Overland Park Police Officer Kathy Morgan Helping Lead the Charge for Mental Health Among Fellow Officers
For individuals who dedicate their professional career to law enforcement, their passion is to protect and serve others. Oftentimes, that comes at the expense of neglecting their own physical and mental well-being.
For decades, mental health was a topic that many in law enforcement didn’t talk much about. But, in recent years, it has gained a significant amount of attention.
Kathy Morgan, a 25-year veteran of the Overland Park Police Department, is one who decided to do something about it.
“It’s essential that we take care of our officers’ health and that includes the mental as well as the physical,” Morgan said. “Routine and accumulated stress can take its toll on the mental well-being of officers. It is crucial they are provided the time to debrief after a critical incident and have a peer to talk to when needed.”
That’s why Morgan helped the OPPD start the Peer Support Program in 2018. It consists of officers who are selected and trained to be a confidential resource for fellow officers.
The Peer Support “members” are available to help their comrades work through the pressure and trauma that comes with the line of duty. At times, it may be as simple as lending a listening ear for officers who want to talk about work challenges or family-related needs.
“It may just be a five-minute conversation. It doesn’t have to be anything in-depth,” Morgan said. “And these peer support individuals are people who are just good listeners, that’s a huge part of it.”
The successful program has grown rapidly the past two years. Morgan said the Overland Park department is up to 24 trained members. “We are very fortunate to have a great group of dedicated Peer Support members. They are the ones who make the program work so well.”
The support program is one of the most rewarding aspects of her career and it’s something that has evolved from her personal development in law enforcement over the years.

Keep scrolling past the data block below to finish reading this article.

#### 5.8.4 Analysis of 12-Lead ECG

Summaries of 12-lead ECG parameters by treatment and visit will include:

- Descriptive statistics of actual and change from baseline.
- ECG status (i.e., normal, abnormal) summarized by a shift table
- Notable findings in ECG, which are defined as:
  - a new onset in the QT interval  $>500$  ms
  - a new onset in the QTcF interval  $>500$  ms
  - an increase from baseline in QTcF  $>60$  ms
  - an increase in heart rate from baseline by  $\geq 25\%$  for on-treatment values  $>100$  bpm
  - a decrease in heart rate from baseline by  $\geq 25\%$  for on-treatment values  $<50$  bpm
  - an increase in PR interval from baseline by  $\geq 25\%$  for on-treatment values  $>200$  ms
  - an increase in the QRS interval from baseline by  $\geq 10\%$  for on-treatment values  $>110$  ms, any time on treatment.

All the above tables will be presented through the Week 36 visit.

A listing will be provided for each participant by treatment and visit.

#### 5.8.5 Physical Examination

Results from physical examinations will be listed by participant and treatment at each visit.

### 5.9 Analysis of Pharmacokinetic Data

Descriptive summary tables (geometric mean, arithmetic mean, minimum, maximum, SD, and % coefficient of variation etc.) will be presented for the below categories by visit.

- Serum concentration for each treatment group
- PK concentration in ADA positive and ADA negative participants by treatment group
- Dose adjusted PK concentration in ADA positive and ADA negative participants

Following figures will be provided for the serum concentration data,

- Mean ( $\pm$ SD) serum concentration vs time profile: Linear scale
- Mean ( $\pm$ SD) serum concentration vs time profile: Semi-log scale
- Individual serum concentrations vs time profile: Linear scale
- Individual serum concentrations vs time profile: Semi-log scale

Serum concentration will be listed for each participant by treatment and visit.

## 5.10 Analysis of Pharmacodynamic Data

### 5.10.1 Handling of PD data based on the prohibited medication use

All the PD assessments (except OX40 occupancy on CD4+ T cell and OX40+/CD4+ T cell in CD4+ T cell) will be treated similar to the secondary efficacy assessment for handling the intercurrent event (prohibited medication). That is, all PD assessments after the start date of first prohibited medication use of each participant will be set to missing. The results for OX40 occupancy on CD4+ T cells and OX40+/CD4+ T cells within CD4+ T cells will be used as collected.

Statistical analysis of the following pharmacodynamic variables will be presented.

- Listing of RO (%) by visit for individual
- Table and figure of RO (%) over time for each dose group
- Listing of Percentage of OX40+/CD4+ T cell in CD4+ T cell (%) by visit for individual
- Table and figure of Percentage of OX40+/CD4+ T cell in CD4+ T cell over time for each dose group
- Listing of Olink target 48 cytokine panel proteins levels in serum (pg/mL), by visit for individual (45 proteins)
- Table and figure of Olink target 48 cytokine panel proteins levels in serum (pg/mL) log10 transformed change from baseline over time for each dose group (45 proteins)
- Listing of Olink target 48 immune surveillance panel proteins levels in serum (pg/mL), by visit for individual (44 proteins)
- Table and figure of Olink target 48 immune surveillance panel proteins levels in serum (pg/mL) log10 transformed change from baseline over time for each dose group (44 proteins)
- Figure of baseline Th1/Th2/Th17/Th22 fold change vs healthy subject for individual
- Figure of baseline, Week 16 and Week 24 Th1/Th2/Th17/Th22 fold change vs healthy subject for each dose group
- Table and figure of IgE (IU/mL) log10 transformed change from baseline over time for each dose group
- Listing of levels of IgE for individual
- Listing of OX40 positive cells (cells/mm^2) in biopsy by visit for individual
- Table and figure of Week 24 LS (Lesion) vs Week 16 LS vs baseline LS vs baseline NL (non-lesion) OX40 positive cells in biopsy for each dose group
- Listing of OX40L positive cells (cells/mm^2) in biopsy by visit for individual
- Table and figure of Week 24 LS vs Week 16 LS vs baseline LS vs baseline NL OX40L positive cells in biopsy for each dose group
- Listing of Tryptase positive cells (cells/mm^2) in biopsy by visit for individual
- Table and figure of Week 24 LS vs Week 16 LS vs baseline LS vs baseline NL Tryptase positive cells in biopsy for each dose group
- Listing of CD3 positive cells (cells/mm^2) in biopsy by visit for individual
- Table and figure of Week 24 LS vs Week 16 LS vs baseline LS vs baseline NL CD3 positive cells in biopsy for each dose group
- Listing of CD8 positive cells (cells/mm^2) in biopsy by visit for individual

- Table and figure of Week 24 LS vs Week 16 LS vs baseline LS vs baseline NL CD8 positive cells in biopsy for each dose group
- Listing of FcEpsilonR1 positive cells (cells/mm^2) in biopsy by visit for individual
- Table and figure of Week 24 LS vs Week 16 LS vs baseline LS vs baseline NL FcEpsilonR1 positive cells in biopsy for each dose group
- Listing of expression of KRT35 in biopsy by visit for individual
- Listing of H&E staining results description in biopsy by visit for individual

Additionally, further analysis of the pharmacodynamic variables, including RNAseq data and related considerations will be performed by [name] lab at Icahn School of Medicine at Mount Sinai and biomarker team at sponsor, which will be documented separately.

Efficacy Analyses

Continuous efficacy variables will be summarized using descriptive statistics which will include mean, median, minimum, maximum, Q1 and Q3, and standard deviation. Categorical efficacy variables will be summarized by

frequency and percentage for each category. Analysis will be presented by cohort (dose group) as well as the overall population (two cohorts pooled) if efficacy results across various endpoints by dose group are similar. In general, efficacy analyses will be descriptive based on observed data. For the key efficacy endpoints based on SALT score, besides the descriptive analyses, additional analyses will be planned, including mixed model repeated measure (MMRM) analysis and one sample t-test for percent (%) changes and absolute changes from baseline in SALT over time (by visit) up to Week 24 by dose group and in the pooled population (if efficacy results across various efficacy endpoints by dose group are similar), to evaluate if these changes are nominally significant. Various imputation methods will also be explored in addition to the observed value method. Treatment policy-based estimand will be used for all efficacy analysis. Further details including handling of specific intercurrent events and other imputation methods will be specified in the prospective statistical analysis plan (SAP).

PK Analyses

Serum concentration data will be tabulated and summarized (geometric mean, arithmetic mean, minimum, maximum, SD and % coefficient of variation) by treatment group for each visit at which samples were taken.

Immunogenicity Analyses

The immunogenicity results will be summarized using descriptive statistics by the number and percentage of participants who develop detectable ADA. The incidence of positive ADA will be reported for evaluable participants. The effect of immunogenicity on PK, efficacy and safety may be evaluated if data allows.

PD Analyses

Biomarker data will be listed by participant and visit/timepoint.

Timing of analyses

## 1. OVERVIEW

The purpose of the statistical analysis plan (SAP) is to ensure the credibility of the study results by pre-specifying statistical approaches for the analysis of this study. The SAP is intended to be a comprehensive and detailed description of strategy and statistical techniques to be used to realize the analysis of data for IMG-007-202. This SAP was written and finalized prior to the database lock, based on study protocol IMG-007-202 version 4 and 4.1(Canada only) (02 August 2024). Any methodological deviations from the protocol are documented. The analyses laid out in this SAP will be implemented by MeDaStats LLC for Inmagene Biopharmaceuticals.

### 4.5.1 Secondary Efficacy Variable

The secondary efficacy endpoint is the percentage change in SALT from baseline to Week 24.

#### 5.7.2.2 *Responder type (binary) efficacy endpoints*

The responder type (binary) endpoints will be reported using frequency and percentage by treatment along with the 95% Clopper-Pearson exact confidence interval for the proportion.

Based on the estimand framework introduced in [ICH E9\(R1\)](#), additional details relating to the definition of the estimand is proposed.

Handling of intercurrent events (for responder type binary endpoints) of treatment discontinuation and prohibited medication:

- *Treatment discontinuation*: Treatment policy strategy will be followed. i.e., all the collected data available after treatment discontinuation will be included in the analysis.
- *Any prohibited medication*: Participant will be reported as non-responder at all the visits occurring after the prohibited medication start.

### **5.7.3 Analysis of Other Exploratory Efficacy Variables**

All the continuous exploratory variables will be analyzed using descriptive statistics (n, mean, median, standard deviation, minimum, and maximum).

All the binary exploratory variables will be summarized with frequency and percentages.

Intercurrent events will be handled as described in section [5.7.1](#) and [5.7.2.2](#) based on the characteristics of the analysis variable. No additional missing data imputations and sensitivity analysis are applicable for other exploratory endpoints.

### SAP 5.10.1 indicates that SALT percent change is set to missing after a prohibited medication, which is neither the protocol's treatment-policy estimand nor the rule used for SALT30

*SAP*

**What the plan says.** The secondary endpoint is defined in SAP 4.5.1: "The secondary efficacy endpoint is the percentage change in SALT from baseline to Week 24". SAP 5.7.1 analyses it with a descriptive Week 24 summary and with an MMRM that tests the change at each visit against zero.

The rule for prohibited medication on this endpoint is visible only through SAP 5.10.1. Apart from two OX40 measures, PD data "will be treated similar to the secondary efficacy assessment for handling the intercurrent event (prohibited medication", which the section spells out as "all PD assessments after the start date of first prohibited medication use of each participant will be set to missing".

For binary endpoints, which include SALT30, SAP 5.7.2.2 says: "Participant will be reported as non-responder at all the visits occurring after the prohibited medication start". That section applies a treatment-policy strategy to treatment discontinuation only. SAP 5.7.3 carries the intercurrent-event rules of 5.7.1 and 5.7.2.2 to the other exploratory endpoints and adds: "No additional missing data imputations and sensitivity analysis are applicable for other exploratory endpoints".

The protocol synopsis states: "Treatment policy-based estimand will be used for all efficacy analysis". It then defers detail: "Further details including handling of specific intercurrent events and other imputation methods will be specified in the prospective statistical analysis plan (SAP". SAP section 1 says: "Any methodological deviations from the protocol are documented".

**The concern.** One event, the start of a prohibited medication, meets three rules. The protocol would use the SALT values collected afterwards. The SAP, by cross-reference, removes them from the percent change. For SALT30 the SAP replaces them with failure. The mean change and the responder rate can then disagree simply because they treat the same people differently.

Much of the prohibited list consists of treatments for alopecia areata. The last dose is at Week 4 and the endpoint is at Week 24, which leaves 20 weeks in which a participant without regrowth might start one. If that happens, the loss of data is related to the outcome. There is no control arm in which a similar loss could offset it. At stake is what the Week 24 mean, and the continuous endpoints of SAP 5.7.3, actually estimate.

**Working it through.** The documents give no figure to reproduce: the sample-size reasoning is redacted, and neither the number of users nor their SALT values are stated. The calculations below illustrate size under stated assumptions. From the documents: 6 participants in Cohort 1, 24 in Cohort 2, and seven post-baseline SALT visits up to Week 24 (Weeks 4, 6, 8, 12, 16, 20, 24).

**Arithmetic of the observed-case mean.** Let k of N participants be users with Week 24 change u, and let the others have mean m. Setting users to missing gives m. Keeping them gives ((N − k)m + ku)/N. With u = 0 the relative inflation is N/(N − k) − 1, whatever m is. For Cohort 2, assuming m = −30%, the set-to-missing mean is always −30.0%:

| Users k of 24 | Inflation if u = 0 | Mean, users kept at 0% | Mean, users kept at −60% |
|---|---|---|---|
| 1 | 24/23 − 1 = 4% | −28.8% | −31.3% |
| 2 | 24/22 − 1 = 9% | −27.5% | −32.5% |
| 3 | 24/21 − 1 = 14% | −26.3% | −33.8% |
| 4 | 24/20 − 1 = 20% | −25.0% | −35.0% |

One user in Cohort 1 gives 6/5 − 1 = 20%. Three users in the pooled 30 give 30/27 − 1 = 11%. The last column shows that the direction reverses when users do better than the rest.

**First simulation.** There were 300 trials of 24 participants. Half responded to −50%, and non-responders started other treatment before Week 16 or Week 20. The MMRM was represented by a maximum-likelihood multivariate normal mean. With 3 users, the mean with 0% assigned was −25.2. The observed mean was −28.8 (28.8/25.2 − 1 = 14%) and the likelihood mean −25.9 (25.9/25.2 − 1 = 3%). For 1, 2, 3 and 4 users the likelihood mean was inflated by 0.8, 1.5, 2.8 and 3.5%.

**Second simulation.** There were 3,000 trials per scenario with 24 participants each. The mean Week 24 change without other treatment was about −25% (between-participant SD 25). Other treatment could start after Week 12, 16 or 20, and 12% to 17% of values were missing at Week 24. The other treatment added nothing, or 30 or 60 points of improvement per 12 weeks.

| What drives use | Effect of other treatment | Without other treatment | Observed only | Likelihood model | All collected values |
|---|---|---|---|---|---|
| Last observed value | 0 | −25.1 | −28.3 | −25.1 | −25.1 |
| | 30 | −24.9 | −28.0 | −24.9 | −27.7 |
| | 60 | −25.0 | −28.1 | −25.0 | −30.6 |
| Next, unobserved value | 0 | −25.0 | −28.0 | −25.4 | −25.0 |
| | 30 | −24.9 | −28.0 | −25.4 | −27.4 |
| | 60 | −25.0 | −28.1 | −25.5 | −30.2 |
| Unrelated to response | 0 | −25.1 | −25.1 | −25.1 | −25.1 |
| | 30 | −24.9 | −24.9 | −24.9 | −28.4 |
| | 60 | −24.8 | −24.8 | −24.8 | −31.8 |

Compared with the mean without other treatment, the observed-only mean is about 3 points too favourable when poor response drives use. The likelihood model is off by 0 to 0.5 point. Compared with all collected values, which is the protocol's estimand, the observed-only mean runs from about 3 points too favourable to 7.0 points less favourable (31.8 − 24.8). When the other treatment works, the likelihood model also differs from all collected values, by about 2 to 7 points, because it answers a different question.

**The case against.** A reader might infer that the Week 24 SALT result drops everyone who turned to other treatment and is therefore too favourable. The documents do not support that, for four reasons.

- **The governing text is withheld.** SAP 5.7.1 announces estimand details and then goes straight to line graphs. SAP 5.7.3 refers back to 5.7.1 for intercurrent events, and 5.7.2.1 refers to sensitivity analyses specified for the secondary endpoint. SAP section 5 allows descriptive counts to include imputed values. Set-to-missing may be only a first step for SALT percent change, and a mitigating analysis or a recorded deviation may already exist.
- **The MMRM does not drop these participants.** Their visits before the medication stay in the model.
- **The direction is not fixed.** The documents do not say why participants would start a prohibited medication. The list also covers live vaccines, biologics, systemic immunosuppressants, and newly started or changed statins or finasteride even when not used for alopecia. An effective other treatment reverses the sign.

Morgan grew up on a small farm in Burlington, KS, where she says her parents were very influential in encouraging and modeling how to seek excellence. At an early age, she knew that serving the community in law enforcement is what she wanted to pursue as a career.
She attended nearby Washburn University in Topeka, earning a Bachelor of Science in Criminal Justice. She then secured a Master’s Degree in Public Administration from the University of Kansas.
Her long career of service in Overland Park has included Patrol, Community Policing, Training, Traffic and Investigations. She currently serves as Commander for the Downtown Division.
It’s been that comprehensive scope of duties that has led Morgan to gain a great understanding of what law enforcement officers deal with every day. And it has instilled a deep desire within her to help officers to remain healthy in all aspects of life.
“If I had to summarize the Peer Support Program in one word, it would be ‘impactful.’ It is a good feeling to know that we are improving the whole health of our officers for the long-term.”
For her 25 years of service in law enforcement in Overland Park and her leadership in launching and growing the Peer Support Program, Morgan is being honored by Blue Cross and Blue Shield of Kansas City and the Kansas City Royals as a Blue KC Hometown Hero. She will be recognized at the Royals game on Friday, July 16.
It is a fitting recognition to someone who is constantly looking to help better the lives of others.